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Backgrounds: Colombia US Relations
In 1822, the United States became one of the first countries to recognize the new republic and to establish a resident diplomatic mission. Today, about 25,000 U.S. citizens are registered with the U.S. embassy as living in Colombia, most of them dual nationals.
Currently, there are about 250 American businesses conducting operations in Colombia. In 1995-96, the United States and Colombia signed important agreements on environmental protection and civil aviation. The two countries have signed agreements on asset sharing and chemical control. In 1997, the United States and Colombia signed an important maritime ship-boarding agreement to allow for search of suspected drug-running vessels.
During the period 1988-96, the United States provided about $765 million in assistance to Colombia. In 1999, U.S. assistance exceeded $200 million. This funding supported Colombia's counter-narcotics efforts, such as arresting drug traffickers, seizing drugs and illegal processing facilities, and eradicating coca and opium poppy.
During the Pastrana administration, relations with the United States improved significantly. The United States responded to the Colombian Government's request for international support for Plan Colombia by approving a $1.3 billion aid package in July 2000, in addition to previously programmed assistance of nearly $300 million for FY 2000. U.S. programs consisted of a combination of military and police assistance designed to increase counter-narcotics capabilities and included a package of nearly $230 million for human rights, humanitarian assistance, alternative development, and economic and judicial reforms. These programs were an integral component of U.S. support for Plan Colombia's overall goals.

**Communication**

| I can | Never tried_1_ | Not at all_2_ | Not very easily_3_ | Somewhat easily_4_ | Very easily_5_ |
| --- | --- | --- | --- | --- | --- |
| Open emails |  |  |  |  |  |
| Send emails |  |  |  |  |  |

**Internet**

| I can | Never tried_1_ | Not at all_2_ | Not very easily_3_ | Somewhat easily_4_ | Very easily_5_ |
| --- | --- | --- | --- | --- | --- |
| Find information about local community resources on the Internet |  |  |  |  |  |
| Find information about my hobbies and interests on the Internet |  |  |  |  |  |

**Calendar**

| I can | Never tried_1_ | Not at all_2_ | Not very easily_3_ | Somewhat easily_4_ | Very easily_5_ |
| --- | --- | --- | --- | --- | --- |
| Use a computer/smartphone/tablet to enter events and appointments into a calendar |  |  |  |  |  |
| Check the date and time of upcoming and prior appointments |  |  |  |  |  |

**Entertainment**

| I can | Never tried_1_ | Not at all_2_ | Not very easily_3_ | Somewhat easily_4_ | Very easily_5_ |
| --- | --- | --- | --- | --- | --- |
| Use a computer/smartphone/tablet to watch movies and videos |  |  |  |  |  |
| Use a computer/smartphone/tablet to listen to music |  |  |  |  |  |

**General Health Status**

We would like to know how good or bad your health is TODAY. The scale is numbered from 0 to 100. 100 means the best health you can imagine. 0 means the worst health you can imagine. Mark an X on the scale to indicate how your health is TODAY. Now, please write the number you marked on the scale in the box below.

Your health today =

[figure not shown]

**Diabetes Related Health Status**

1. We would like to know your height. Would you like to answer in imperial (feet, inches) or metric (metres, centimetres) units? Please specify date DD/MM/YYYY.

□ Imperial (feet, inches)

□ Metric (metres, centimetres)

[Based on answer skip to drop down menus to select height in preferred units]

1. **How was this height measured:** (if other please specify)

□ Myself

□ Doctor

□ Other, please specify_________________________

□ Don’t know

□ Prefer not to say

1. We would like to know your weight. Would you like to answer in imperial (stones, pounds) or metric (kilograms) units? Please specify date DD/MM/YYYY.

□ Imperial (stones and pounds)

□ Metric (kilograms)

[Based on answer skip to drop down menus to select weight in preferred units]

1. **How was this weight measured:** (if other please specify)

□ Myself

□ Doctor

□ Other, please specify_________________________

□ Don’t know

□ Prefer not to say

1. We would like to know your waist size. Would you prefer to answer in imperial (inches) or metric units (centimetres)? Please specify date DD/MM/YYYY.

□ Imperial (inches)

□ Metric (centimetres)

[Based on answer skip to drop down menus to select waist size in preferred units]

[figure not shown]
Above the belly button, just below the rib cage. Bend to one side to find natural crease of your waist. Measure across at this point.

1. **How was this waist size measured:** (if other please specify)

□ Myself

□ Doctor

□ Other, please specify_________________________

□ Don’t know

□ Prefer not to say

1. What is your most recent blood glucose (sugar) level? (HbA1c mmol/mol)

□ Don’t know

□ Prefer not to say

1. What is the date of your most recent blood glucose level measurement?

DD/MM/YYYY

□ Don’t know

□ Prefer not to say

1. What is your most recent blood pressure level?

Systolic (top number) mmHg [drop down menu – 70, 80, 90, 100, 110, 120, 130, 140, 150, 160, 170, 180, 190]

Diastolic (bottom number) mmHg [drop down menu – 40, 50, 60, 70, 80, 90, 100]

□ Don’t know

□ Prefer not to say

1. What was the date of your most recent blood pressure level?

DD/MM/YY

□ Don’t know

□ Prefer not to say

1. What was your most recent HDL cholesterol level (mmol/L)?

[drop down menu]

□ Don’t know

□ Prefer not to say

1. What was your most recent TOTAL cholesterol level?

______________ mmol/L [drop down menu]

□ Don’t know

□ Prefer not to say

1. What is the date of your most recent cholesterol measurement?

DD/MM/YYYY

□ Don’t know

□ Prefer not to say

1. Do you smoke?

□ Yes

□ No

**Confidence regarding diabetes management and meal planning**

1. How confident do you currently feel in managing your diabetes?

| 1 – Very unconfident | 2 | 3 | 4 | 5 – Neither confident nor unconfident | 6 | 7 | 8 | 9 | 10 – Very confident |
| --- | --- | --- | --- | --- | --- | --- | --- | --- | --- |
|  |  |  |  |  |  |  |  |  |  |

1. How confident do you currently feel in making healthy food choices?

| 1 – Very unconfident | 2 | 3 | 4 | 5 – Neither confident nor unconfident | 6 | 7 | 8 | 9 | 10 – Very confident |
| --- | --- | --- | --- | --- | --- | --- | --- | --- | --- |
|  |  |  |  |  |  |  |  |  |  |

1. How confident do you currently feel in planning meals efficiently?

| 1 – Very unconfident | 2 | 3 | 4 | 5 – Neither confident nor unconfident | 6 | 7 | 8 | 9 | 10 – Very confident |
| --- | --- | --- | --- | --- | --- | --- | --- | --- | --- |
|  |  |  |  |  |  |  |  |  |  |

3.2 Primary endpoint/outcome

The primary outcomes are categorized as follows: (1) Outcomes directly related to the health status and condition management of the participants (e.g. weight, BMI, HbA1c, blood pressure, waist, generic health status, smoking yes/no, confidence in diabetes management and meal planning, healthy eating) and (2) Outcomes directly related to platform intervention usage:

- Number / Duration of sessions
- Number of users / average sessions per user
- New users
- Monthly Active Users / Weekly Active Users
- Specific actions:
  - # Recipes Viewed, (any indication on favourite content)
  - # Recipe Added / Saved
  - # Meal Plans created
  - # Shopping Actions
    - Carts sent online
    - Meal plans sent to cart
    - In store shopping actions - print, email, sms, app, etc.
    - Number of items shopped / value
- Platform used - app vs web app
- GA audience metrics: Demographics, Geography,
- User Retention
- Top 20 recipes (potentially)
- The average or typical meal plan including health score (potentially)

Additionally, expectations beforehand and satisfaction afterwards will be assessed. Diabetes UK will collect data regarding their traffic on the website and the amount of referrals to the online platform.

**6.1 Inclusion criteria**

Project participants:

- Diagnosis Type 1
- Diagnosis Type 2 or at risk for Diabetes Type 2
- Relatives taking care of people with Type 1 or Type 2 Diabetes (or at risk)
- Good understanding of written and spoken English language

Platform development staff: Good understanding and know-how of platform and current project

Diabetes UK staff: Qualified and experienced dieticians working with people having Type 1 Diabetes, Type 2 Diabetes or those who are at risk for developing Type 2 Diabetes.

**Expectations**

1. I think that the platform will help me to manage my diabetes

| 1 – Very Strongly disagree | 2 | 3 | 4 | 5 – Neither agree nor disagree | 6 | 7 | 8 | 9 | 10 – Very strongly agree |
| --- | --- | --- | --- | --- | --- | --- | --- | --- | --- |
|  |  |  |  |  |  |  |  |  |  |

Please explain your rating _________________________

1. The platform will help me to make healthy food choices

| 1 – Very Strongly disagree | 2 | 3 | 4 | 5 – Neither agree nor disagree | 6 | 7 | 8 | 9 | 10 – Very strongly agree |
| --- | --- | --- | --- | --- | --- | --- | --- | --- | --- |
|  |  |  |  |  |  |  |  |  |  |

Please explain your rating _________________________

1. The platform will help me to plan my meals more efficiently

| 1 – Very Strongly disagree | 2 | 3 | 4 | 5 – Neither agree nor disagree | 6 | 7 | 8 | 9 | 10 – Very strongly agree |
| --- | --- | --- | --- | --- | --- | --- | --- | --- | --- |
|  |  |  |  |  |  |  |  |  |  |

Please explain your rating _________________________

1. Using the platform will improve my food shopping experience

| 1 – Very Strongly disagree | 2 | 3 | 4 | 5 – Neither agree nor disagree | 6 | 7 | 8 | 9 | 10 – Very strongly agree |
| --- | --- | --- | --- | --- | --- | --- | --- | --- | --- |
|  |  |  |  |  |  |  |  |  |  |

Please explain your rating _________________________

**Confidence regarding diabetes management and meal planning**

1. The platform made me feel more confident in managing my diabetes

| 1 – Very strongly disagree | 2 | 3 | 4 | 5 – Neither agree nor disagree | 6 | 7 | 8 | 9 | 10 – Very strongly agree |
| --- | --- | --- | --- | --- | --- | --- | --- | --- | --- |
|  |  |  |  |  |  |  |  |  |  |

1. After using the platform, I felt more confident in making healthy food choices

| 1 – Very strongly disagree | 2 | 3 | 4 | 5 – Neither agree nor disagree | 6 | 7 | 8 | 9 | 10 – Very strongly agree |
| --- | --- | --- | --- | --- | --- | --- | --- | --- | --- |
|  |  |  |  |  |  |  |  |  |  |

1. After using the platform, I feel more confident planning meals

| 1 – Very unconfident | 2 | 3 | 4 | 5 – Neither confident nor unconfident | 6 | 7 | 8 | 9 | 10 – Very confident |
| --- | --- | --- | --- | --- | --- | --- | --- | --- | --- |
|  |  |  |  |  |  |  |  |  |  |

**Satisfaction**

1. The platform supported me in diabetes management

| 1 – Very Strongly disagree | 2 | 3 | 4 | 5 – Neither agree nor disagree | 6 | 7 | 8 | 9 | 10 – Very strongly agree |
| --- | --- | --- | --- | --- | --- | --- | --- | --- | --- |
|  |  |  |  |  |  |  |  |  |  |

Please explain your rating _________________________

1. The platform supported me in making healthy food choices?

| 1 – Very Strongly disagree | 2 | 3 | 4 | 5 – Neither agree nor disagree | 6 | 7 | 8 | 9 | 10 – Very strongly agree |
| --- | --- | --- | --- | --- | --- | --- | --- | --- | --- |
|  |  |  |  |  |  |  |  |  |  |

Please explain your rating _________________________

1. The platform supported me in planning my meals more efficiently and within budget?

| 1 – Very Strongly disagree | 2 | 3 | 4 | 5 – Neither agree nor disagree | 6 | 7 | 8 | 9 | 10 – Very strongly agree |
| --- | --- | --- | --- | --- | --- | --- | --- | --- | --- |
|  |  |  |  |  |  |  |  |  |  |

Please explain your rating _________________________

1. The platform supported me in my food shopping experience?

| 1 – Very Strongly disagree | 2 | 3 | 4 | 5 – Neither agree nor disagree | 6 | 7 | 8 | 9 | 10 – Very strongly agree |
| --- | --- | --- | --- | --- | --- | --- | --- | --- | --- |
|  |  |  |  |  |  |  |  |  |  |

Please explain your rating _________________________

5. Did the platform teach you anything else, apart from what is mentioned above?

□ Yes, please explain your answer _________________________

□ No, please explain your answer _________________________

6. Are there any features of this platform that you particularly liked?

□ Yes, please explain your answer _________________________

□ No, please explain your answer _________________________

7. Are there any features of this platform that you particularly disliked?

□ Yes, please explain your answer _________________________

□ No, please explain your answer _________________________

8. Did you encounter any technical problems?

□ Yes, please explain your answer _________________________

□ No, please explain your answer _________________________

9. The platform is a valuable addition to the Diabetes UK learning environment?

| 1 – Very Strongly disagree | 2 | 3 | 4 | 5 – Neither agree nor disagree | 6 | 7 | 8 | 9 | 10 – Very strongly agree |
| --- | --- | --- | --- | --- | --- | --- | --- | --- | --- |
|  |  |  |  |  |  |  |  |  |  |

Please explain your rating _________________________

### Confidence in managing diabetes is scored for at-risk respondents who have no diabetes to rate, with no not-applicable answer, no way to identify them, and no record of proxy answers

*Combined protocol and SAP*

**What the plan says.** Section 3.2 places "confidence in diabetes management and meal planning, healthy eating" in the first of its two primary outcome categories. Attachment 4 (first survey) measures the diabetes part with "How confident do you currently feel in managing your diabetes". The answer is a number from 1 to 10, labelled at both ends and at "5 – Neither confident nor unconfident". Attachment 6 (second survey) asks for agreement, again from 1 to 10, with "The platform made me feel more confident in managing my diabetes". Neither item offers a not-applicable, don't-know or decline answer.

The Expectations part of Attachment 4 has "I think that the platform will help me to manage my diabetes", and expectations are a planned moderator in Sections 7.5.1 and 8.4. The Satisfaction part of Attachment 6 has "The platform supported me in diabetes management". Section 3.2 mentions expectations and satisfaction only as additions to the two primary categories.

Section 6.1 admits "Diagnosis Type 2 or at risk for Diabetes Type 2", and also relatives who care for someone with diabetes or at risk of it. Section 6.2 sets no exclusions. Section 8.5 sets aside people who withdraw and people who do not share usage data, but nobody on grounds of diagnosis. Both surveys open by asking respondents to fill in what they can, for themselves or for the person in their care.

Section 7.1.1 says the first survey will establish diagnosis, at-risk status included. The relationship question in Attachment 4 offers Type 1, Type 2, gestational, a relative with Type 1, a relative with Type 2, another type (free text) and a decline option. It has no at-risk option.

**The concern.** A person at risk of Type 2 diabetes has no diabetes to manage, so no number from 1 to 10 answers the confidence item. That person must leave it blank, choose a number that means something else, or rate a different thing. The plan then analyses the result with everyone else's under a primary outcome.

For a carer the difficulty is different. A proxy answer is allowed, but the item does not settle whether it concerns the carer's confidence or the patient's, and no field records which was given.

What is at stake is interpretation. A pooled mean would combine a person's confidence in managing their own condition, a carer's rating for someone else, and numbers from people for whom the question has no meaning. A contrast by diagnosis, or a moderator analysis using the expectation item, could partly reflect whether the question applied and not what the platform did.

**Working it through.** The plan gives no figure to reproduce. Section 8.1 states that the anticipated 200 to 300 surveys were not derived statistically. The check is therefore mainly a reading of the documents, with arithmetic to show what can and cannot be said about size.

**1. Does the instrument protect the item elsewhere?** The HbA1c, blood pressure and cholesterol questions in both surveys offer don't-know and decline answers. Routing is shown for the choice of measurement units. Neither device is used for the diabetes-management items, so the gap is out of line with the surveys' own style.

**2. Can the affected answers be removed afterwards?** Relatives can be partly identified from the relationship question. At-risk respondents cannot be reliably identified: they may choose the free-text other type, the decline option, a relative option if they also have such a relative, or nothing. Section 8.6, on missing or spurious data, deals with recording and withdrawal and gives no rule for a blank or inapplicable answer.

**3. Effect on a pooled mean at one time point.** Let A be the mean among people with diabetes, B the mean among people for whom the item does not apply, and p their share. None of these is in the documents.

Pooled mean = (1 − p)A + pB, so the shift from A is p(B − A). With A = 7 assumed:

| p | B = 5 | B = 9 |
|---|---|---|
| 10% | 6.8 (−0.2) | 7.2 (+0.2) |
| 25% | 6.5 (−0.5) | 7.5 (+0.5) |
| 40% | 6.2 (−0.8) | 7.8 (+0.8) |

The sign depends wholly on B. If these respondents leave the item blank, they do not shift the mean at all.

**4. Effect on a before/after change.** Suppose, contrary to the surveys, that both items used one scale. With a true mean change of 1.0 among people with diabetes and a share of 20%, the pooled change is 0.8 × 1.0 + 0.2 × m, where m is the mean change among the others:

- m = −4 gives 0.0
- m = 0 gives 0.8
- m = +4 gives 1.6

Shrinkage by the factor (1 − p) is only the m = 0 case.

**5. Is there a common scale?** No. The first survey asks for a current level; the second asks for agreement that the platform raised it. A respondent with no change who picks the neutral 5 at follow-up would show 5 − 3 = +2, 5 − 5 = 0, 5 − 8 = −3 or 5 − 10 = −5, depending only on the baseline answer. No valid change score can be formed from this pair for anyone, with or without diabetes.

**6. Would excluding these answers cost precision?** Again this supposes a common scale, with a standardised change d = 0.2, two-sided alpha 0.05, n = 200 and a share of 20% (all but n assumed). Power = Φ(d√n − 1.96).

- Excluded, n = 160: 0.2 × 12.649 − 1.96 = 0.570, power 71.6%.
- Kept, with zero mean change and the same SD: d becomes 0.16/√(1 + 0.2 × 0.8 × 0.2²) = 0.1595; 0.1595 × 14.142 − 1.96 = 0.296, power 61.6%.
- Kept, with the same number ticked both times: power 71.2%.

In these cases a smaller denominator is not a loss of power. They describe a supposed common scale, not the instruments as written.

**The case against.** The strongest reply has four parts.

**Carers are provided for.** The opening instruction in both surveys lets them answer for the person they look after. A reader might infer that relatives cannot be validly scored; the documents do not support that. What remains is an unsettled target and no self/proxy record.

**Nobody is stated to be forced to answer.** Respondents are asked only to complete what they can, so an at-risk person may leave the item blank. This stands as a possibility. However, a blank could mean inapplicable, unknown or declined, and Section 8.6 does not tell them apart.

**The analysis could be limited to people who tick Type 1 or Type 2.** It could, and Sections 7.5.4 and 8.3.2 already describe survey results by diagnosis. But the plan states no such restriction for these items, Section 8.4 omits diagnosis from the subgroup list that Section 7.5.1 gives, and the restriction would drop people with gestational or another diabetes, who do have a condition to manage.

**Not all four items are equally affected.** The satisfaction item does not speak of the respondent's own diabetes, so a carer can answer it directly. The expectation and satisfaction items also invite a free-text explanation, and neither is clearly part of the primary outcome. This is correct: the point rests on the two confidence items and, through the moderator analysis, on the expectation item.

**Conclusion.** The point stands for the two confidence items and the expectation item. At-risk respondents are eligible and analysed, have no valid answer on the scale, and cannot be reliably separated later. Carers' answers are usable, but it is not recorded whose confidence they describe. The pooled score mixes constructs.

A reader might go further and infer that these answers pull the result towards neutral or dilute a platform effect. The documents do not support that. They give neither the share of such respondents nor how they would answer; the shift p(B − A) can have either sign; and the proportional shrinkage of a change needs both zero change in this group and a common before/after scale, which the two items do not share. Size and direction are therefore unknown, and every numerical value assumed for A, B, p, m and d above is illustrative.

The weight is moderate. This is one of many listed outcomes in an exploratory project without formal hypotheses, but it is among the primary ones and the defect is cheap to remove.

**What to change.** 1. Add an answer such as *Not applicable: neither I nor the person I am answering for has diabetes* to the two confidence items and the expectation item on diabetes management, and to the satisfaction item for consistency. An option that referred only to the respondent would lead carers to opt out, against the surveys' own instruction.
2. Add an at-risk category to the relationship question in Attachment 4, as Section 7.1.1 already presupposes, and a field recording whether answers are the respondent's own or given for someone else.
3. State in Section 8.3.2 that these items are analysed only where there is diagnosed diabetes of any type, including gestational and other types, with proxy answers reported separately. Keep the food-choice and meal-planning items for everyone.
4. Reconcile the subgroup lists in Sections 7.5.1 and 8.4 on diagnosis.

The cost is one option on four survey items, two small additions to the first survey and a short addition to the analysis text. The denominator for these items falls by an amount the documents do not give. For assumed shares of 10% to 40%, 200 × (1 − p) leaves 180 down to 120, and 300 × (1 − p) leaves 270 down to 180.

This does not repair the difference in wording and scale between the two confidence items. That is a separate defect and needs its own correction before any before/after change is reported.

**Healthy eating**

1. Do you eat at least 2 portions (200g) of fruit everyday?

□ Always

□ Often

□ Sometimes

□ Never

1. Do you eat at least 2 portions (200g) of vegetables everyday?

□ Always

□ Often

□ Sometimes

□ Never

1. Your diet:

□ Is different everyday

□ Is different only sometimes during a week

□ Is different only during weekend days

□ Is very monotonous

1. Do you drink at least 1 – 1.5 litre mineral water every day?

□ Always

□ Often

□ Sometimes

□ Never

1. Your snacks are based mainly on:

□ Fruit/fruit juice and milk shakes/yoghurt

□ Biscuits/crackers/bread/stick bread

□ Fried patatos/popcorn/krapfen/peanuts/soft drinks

U.S. support for Colombia continues to evolve under the Uribe administration. Recognizing that terrorism and the illicit narcotics trade in Colombia are inextricably linked, the U.S. Congress granted new expanded statutory authorities in 2002 making U.S. assistance to Colombia more flexible in order to better support President Uribe's unified campaign against narcotics and terrorism.
Close cooperation continues with passage by the United States of legislation providing about $400 million in additional funding for these programs. Moreover, since the end of the FARC safe haven, the United States has responded to the Colombian Government's request for increased intelligence support, expedited delivery of spare parts paid for by Colombia, and support for counter-narcotics operations in the former demilitarized zone.
U.S. policy toward Colombia supports the Colombian Government's efforts to strengthen its democratic institutions, promote respect for human rights and the rule of law, intensify counter-narcotics efforts, foster socioeconomic development, address immediate humanitarian needs, and end the threats to democracy posed by narcotics trafficking and terrorism. Promoting security, stability, and prosperity in Colombia will continue as long-term American interests in the region.
The U.S. Embassy is located at Calle 22D Bis, No. 47-51, Bogotá (tel: (571) 315-0811; fax: (571) 315-2197). The mailing address is APO AA 34038.
The U.S. Consular Agency in Baranquilla is located at Calle 77, No. 68-15 (tel: (575) 353-0970 or 0974; fax: (575) 353-5216).
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